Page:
Related: A Negotiation Expert Shares Tactics from Elon Musk's Twitter Deal Every Entrepreneur Should Know

"If you can align your successes with their success, it makes it easier for them to advocate on your behalf."

You should also consider framing your contributions in terms of the other person's success, Pryor says. Asking for a raise or promotion can feel "self-serving," Pryor notes, and while it's crucial to acknowledge our own achievements, we shouldn't forget that "we have somebody on the other side of the table that also needs to go to bat for us."

"Try to frame [your achievements] in a way [that reveals] how they contributed to that manager's goals or that HR person's goals," Pryor explains. "Because if they can frame it from their standpoint — if you can align your successes with their success, it makes it easier for them to advocate on your behalf for your raise or for your promotion."

Related: 15 Daily Habits That Will Help You Get a Raise

"We have is to practice putting these words and phrases into our mouth well before we need them."

Additionally, you should practice talking about these achievements before negotiations. Many people might feel uncomfortable speaking highly of their own performance, especially women who still grapple with "decades of systemic [expectations to] be quiet and sweet and gracious and accommodating," Pryor says.

"For women, one of the single greatest opportunities we have is to practice putting these words and phrases into our mouth well before we need them," Pryor says. "I often find that women, especially, when it comes to asking for a raise or asking for a promotion, [it's] the first time that these women have ever said these words out loud. They've never spoken them into a room."

Related: It's Equal Pay Day, and This Twitter Bot Is Calling Out Companies That Pay Men More Than Women

Neuroscience research shows that when people practice an activity repeatedly, their neural networks shape themselves accordingly — essentially laying "the tracks on the road" that help us succeed when the stakes are high, Pryor says.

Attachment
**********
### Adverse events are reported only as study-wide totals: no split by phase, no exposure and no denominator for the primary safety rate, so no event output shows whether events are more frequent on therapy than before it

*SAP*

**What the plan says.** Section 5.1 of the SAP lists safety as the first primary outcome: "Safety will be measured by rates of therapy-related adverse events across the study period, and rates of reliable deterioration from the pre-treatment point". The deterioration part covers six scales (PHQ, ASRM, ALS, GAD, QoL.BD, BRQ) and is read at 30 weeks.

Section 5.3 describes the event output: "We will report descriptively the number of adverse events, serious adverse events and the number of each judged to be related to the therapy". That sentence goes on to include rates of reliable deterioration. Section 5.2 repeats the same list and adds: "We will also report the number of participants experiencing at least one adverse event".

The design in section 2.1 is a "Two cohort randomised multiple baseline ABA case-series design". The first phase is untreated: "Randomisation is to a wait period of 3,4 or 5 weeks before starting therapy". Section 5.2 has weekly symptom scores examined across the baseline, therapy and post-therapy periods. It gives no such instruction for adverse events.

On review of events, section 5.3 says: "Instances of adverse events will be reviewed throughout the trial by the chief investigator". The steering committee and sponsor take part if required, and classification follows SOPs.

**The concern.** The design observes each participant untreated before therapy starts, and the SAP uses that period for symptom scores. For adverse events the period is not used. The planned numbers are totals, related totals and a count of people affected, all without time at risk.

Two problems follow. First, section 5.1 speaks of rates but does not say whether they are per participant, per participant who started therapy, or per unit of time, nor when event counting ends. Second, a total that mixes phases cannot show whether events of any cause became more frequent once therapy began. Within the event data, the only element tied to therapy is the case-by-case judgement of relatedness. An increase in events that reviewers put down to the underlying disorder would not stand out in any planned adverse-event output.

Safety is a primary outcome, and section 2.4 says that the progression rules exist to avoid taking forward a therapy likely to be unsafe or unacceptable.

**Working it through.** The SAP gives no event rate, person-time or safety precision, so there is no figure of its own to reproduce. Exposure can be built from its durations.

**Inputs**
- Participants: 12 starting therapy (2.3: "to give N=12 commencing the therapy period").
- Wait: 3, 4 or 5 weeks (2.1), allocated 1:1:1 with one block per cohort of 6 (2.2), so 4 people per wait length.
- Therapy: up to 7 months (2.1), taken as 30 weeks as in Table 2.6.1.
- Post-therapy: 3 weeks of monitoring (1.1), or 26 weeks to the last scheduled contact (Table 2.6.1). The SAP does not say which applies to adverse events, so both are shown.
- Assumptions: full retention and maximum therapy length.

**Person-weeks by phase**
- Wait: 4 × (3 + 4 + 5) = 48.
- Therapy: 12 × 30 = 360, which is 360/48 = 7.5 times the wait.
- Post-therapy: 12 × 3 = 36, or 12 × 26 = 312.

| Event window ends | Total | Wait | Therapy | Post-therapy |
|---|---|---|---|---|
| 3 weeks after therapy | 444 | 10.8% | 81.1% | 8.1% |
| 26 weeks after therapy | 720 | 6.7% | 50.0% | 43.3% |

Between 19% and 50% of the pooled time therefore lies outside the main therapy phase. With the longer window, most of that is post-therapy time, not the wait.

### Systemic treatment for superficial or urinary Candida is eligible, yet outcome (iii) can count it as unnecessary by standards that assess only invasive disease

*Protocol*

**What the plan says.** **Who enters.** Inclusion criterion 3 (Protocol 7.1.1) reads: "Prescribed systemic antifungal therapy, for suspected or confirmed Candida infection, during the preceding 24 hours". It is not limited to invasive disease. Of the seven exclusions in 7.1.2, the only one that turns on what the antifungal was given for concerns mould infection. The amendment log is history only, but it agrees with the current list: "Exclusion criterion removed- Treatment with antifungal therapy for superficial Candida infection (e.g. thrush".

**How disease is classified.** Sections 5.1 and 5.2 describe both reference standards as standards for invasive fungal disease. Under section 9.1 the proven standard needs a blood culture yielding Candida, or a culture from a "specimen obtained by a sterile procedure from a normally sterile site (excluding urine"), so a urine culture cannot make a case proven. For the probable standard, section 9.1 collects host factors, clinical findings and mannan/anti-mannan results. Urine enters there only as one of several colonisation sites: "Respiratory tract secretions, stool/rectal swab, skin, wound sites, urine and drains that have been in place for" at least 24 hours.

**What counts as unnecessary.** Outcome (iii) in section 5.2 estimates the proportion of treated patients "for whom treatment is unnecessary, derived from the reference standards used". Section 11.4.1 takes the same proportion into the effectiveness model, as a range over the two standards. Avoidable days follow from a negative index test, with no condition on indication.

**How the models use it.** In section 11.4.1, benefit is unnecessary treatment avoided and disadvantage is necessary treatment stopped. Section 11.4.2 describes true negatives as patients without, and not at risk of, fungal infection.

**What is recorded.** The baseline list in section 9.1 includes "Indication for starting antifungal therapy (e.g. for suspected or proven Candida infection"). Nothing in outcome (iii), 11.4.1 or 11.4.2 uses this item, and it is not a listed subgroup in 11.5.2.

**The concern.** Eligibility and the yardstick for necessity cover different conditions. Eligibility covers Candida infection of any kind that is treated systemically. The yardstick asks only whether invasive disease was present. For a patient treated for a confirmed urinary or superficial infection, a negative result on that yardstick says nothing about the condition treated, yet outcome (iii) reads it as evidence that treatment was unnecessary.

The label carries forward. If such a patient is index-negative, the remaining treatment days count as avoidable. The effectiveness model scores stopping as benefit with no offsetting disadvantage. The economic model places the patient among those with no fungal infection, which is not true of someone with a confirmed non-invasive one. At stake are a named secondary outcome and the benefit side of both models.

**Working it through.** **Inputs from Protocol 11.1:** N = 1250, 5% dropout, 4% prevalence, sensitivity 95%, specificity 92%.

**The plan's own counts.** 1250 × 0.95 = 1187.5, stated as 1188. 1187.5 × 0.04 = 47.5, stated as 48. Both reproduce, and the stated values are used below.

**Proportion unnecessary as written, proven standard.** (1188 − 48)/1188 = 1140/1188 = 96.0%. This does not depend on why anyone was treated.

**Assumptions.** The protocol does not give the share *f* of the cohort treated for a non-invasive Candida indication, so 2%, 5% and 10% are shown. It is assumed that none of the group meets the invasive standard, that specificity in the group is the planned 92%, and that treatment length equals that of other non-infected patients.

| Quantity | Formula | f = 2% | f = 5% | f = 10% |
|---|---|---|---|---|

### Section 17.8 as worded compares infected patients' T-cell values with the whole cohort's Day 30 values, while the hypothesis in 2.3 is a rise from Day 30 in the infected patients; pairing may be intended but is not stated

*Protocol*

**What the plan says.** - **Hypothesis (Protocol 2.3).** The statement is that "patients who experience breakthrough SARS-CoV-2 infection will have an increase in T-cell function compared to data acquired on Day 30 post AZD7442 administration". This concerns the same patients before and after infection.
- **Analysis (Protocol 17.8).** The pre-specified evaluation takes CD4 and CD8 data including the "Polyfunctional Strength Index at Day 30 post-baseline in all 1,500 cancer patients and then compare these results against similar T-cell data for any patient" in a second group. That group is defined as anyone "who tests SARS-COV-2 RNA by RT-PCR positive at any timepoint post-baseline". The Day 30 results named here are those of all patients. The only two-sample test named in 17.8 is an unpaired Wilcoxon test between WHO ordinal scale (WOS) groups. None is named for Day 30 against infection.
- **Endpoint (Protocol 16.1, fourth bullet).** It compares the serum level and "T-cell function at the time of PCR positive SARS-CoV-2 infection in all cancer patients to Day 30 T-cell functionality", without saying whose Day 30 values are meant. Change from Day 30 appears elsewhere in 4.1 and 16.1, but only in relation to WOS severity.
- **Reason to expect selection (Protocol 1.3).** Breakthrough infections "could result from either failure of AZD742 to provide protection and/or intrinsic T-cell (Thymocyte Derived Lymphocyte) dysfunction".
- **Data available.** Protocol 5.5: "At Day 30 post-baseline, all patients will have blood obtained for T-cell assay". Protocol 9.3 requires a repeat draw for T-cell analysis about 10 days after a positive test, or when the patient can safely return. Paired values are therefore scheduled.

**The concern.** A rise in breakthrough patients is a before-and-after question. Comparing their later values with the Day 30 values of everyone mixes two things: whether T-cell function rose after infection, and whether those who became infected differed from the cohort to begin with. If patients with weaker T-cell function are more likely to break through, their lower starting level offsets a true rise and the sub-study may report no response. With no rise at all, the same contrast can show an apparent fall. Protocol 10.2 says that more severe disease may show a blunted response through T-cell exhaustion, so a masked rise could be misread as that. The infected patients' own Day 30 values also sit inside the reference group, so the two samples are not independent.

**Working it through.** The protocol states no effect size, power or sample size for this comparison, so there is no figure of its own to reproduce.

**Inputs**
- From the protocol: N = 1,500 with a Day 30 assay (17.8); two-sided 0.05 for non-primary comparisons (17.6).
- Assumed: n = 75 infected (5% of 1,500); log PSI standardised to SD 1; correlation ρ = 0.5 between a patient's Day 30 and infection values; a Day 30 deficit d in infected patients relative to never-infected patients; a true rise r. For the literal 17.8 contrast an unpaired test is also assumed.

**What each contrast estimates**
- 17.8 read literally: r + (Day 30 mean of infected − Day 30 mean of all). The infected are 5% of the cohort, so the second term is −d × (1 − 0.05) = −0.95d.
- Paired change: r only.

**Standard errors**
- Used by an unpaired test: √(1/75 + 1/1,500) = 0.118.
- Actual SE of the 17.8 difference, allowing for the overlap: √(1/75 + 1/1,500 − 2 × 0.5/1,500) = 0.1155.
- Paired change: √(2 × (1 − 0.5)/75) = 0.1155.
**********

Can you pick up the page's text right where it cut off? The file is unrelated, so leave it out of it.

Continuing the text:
"I encourage [women to] constantly share your wins with your peers [and] have a hype squad of other women that you can practice saying these things to," Pryor adds. "Practice advocating for the raise; practice talking about the salary that you want. Because the first time that you say these words can't be in that high-stakes moment. It's too easy to freeze."

"[Silence] is extremely powerful because it prompts the other party to offer more information or maybe make concessions."

Finally, although it can pay (literally) to say all of the right things, don't underestimate the power of silence. Once you ask for the raise or promotion, you might want to fill the space that follows with hedging lines — for example, saying you understand if a salary adjustment isn't possible at that time — but it's not as effective as simply letting the person across from you sit with your case for a moment, Pryor says.

Related: How Talking Less Could Land You Your Next 6-Figure Job

"[Silence] is extremely powerful because it prompts the other party to offer more information or maybe make concessions or consider taking the request more seriously," Pryor explains. "But often people struggle to sit in that silence, which makes the whole thing even more uncomfortable and unbearable."

Amanda Breen

Entrepreneur Staff

Senior Features Writer

Amanda Breen is a senior features writer at Entrepreneur.com. She is a graduate of Barnard College and received an MFA in writing at Columbia University, where she was a news fellow for the School of the Arts.